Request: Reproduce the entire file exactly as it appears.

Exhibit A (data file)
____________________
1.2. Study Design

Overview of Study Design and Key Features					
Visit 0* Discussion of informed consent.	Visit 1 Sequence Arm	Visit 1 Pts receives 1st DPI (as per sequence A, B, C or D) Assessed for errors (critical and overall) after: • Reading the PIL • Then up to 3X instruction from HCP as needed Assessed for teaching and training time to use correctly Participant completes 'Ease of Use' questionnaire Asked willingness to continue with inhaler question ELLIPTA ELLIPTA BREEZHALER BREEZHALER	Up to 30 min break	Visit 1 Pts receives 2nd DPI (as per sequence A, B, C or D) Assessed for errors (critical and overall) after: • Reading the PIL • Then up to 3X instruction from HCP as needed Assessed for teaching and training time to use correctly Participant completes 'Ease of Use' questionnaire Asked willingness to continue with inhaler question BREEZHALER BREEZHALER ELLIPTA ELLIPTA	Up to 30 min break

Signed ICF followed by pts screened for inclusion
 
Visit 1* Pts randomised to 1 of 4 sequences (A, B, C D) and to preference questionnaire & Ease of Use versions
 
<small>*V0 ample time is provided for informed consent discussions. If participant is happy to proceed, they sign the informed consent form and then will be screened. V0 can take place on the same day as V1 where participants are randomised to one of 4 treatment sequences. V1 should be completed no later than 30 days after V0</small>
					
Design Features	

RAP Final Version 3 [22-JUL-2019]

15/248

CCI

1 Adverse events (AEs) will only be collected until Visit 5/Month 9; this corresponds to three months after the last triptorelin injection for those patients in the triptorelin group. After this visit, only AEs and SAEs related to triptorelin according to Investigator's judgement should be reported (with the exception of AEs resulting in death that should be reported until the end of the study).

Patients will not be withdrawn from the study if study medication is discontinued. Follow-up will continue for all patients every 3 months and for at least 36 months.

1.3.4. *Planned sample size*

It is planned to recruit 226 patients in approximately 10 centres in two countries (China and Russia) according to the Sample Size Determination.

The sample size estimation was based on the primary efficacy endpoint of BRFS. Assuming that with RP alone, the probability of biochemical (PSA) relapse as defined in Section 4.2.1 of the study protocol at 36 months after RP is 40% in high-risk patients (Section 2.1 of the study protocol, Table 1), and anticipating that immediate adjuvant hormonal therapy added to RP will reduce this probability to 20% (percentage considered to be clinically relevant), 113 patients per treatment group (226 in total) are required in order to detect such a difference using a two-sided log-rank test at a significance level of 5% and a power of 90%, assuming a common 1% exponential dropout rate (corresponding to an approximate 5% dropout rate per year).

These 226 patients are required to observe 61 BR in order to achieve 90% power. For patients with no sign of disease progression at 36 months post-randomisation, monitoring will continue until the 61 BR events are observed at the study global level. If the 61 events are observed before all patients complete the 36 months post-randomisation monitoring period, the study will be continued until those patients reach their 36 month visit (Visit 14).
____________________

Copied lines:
1.2. Study Design

Overview of Study Design and Key Features					
Visit 0* Discussion of informed consent.	Visit 1 Sequence Arm	Visit 1 Pts receives 1st DPI (as per sequence A, B, C or D) Assessed for errors (critical and overall) after: • Reading the PIL • Then up to 3X instruction from HCP as needed Assessed for teaching and training time to use correctly Participant completes 'Ease of Use' questionnaire Asked willingness to continue with inhaler question ELLIPTA ELLIPTA BREEZHALER BREEZHALER	Up to 30 min break	Visit 1 Pts receives 2nd DPI (as per sequence A, B, C or D) Assessed for errors (critical and overall) after: • Reading the PIL • Then up to 3X instruction from HCP as needed Assessed for teaching and training time to use correctly Participant completes 'Ease of Use' questionnaire Asked willingness to continue with inhaler question BREEZHALER BREEZHALER ELLIPTA ELLIPTA	Up to 30 min break

Signed ICF followed by pts screened for inclusion
 
Visit 1* Pts randomised to 1 of 4 sequences (A, B, C D) and to preference questionnaire & Ease of Use versions
 
<small>*V0 ample time is provided for informed consent discussions. If participant is happy to proceed, they sign the informed consent form and then will be screened. V0 can take place on the same day as V1 where participants are randomised to one of 4 treatment sequences. V1 should be completed no later than 30 days after V0</small>
					
Design Features	

RAP Final Version 3 [22-JUL-2019]

15/248

CCI

1 Adverse events (AEs) will only be collected until Visit 5/Month 9; this corresponds to three months after the last triptorelin injection for those patients in the triptorelin group. After this visit, only AEs and SAEs related to triptorelin according to Investigator's judgement should be reported (with the exception of AEs resulting in death that should be reported until the end of the study).

Patients will not be withdrawn from the study if study medication is discontinued. Follow-up will continue for all patients every 3 months and for at least 36 months.

1.3.4. *Planned sample size*

It is planned to recruit 226 patients in approximately 10 centres in two countries (China and Russia) according to the Sample Size Determination.

The sample size estimation was based on the primary efficacy endpoint of BRFS. Assuming that with RP alone, the probability of biochemical (PSA) relapse as defined in Section 4.2.1 of the study protocol at 36 months after RP is 40% in high-risk patients (Section 2.1 of the study protocol, Table 1), and anticipating that immediate adjuvant hormonal therapy added to RP will reduce this probability to 20% (percentage considered to be clinically relevant), 113 patients per treatment group (226 in total) are required in order to detect such a difference using a two-sided log-rank test at a significance level of 5% and a power of 90%, assuming a common 1% exponential dropout rate (corresponding to an approximate 5% dropout rate per year).

These 226 patients are required to observe 61 BR in order to achieve 90% power. For patients with no sign of disease progression at 36 months post-randomisation, monitoring will continue until the 61 BR events are observed at the study global level. If the 61 events are observed before all patients complete the 36 months post-randomisation monitoring period, the study will be continued until those patients reach their 36 month visit (Visit 14).